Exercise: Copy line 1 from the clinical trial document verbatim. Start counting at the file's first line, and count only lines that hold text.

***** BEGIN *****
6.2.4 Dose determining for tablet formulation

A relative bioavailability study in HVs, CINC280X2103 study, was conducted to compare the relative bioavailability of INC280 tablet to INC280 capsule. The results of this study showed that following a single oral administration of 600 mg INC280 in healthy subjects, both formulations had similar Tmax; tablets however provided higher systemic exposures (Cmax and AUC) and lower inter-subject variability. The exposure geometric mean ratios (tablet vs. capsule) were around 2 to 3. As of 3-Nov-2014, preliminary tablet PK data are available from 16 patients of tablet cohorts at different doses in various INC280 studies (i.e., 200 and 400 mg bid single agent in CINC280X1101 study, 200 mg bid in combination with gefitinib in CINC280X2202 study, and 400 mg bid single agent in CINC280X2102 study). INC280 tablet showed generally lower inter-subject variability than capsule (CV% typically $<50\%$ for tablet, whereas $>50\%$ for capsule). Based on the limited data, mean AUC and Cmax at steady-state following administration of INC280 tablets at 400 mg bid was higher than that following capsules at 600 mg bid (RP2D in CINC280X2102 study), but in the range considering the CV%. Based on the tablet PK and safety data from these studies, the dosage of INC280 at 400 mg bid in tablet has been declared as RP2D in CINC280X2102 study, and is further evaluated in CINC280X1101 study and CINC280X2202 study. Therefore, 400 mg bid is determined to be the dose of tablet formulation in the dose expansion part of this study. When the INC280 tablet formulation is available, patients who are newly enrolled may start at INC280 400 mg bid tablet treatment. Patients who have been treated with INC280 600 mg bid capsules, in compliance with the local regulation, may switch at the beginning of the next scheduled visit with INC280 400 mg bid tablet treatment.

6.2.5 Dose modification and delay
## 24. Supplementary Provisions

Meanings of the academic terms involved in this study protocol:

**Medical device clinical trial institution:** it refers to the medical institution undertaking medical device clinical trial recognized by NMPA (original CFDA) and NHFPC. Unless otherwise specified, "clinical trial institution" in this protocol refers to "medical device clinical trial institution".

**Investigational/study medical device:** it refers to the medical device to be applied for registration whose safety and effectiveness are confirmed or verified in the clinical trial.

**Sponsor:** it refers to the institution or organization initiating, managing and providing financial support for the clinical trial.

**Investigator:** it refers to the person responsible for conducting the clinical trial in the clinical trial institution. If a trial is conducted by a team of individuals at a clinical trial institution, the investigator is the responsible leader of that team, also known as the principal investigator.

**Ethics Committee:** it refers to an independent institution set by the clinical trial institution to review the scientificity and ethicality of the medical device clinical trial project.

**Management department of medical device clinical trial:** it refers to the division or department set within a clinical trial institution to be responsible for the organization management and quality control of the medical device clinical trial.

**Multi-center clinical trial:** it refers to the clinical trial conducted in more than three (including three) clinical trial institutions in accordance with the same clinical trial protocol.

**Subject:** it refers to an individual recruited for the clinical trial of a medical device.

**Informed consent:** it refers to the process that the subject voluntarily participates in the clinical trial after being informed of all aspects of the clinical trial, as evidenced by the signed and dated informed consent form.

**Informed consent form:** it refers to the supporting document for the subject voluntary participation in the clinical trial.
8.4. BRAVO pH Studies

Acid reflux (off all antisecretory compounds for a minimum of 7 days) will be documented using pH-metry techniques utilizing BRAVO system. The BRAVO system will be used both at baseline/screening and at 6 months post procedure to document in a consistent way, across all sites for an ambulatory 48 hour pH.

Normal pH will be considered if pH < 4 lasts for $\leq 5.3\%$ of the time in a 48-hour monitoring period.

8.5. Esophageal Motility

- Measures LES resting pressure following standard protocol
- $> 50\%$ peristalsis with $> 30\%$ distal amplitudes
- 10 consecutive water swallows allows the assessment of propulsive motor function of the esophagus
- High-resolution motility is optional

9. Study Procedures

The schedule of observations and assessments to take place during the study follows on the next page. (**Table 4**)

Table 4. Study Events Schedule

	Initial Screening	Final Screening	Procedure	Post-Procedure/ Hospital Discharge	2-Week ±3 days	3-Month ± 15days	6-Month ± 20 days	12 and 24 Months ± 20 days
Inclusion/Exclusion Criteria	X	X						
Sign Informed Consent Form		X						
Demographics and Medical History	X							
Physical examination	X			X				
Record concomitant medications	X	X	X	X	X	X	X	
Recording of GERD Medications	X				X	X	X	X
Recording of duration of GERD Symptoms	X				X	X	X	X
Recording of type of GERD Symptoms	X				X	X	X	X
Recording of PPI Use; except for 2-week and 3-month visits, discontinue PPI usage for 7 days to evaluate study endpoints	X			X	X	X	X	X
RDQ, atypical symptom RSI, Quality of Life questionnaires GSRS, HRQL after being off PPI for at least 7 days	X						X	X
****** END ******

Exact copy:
6.2.4 Dose determining for tablet formulation